As a child I would play with toy soldiers. I only ever stopped because I couldn’t figure out how to make it as exciting as when played with my cousin. We would fight with sticks pretending they were swords. And I remember water guns – yes, water GUNS.

There was a line of course, as there is to everything. I remember boys at school playing with stupid toy guns. They were loaded with something that hurt like crazy when hit my leg and could probably seriously damage an eye. They were banned from the school quickly.

One of my mum’s best summer memory from childhood is playing WWII (based on a famous back then Polish TV series). They had wooden handmade rifles and played in the forest all day. They played under they eye of people who saw that war first hand.

So… There are toy guns and there are toy guns.

Playtime and dressing up are a great occasion to talk about history, ethics, tolerance and all sorts of issues. So why not use toy guns to teach kids violence, criminals, and how the police and soldiers must have it but nobody else should? Teach them about violence and how dangerous guns are. And for crying out loud let them have fun: being a police officer chasing thieves, playing war, or even (politically incorrect but historically totally justified) chasing Native American Indians dressed as cowboys.

If one day Z asks me for a toy gun I will find a wooden gun that can’t fire any eye-damaging-stuff.

If I’d ban guns what about toy swords? Toy archers? What about pirates? What about sending them to Karate class? What about ghosts and vampires? Is a toy gun attached to a cowboy costume really that bad?

How about medically themed toys? In my daughter’s doctor suitcase you could find a toy syringe. Should I be afraid she will learn how to use it in a “bad” way? I can even imagine a plastic scalpel in sets for older children – imagine the chaos?

It’s not a toy gun that can harm them. It’s the luck of parental support. It’s the lack of parents’ ears and attention. I believe in bonding, in conveying values and in nurturing the empathy. But who knows? Maybe I’ll change my mind when Z is older.

Let me quote Peter Gray’s Free to Learn: Why Unleashing the Instinct to Play Will Make Our Children Happier, More Self-Reliant, and Better Students for Life:

“Some people fear that violent play creates violent adults, but in reality the opposite is true. Violence in the adult world leads children, quite properly, to play at violence.”

Having said all of the above, I do understand how my friend who moved here from Texas, being sick of guns, would hesitate a lot before even considering a toy gun for her daughter.

Where we come from, our background and our family’s past is what creates us and what plays a big part in our views. So, despite everything I’ve said above never do something you’re not sure about, even if a blogger said you can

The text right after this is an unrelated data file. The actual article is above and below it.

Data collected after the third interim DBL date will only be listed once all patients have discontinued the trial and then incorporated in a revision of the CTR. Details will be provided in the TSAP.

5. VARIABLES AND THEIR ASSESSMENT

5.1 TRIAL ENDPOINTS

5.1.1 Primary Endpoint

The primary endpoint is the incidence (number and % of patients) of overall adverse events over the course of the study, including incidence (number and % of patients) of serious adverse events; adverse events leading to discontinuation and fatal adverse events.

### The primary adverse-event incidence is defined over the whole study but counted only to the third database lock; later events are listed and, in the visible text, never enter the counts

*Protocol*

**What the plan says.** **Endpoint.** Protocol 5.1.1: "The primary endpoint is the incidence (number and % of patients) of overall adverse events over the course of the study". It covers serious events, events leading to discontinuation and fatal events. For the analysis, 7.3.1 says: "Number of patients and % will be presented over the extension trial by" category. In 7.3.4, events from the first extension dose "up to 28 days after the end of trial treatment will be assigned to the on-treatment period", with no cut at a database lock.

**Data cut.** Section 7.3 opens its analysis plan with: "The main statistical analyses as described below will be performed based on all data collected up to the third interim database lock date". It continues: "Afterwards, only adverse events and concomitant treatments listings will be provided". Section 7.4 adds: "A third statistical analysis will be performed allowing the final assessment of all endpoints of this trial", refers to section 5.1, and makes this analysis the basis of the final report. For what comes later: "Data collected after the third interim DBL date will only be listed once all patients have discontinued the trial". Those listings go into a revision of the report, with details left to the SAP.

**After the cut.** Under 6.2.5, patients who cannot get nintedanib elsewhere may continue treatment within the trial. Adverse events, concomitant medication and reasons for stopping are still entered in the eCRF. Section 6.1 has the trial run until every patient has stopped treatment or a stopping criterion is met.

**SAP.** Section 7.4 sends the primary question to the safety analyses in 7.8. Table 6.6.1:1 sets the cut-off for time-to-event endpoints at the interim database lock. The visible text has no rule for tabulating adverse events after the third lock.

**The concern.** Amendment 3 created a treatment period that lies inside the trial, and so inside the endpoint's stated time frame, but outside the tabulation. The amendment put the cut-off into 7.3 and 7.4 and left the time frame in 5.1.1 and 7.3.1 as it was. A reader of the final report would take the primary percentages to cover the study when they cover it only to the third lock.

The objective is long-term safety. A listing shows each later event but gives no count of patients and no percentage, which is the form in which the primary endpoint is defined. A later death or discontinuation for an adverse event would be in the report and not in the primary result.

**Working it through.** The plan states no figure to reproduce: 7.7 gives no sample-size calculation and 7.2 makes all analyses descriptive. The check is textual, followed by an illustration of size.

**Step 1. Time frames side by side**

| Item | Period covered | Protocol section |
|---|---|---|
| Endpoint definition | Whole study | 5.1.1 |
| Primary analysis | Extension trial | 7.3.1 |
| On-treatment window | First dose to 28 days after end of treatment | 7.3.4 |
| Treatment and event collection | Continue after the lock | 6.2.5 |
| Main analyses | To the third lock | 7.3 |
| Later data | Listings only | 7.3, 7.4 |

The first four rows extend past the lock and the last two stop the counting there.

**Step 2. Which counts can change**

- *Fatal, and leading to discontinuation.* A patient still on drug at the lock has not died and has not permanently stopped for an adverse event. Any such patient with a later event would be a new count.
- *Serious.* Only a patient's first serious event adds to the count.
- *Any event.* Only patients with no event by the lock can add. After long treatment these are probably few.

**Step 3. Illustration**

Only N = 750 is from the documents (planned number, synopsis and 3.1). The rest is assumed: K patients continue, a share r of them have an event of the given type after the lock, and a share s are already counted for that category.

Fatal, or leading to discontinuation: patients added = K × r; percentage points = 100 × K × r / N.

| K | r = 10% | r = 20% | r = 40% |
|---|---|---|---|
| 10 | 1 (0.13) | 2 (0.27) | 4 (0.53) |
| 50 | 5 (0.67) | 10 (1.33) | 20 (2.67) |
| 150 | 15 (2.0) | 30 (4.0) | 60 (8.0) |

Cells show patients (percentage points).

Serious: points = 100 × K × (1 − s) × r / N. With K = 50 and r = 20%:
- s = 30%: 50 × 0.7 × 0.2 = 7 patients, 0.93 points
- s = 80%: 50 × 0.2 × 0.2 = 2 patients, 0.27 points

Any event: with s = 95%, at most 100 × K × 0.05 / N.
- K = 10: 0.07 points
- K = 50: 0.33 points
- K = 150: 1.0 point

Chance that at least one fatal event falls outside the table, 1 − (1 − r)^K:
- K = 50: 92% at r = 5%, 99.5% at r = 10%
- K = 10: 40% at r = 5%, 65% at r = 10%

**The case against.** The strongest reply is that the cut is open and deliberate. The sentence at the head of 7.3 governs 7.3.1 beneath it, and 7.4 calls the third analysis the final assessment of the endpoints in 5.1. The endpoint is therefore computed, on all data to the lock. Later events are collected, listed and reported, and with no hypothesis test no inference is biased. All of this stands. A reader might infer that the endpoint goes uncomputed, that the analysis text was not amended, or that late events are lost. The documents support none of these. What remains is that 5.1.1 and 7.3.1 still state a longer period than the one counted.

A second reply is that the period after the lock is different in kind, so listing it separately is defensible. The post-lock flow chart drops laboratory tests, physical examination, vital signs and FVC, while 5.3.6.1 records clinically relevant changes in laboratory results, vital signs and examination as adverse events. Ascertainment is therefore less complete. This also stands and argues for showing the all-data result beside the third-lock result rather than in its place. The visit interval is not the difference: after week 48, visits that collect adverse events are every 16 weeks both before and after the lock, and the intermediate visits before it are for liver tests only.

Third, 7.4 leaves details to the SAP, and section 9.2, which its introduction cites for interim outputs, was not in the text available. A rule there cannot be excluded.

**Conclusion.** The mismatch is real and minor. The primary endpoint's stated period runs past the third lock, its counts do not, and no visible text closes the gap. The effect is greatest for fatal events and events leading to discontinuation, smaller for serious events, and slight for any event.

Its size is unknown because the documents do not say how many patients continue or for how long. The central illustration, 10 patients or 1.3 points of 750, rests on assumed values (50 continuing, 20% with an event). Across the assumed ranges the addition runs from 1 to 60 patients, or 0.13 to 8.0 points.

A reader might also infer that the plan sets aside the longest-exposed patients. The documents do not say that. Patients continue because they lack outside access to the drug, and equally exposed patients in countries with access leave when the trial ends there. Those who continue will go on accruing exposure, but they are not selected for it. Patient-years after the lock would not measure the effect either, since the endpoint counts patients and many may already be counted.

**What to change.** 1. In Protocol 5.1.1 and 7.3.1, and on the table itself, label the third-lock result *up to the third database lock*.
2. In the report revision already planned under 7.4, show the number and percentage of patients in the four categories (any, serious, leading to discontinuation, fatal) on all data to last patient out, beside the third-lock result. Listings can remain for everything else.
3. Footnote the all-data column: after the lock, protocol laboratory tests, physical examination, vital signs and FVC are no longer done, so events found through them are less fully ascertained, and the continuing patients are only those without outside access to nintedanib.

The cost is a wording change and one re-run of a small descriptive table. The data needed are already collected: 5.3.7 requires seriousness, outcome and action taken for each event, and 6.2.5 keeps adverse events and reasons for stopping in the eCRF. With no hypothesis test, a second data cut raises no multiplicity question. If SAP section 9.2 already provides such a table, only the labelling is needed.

10 tips for kids friendly restaurants

10 rules to make any restairant a family friendly place

To all restaurant owners (who consider families as a part of their target market),

Having families with children as customers is not easy. It can be stressful, demanding, messy and loud. There is another side to it though: going out to eat is sometimes a hassle for parents and not-at-all-fun time for kids. Why so many adults with infants sit every day at restaurant tables then, you may ask. Going out to eat is sometimes the only kind of fun we can have or the only way to eat a proper meal. It is our fun, social event that costs us so much more than “just” money. We do everything we can not to disturb other people. But we can only do as much.  Each time we enter a new restaurant we are hopeful to finally discover THE place. We need restaurant owners/managers to help us make that time more enjoyable and less stress-prone. You can help us, you have power to solve family-at-the-restaurant-related problems.

Below, I listed nine rules for kids-friendly restaurant and one additional that can turn a restaurant into a really super mega awesome kids-friendly place.

1. Highchairs. There’s no question about it – you need to have at least two of these. Storage shortage is not an excuse since travel booster seats were invented (for example this one from Polar Gear).

2. Now, that we’re seated, I kindly ask you to hand out the menu to everyone at the table. That includes any child able to grab it. You’re absolutely right, a toddler can’t read it but he will be entertained, his need for being treated like everyone else will be met, his parents will be able to relax and they will provide you with clear information about their order.

3. Food choice. Could you please, if possible, think outside the box when creating kids menu? “The box” these days seems to be fries and chicken nuggets. Do kids really not deserve better food (unless the restaurant is all about burgers and fried food)? My favorite solution is to simply offer mini versions of some of regular meals. We once went to a place that had no kids menu because any dish there could have been made kids size.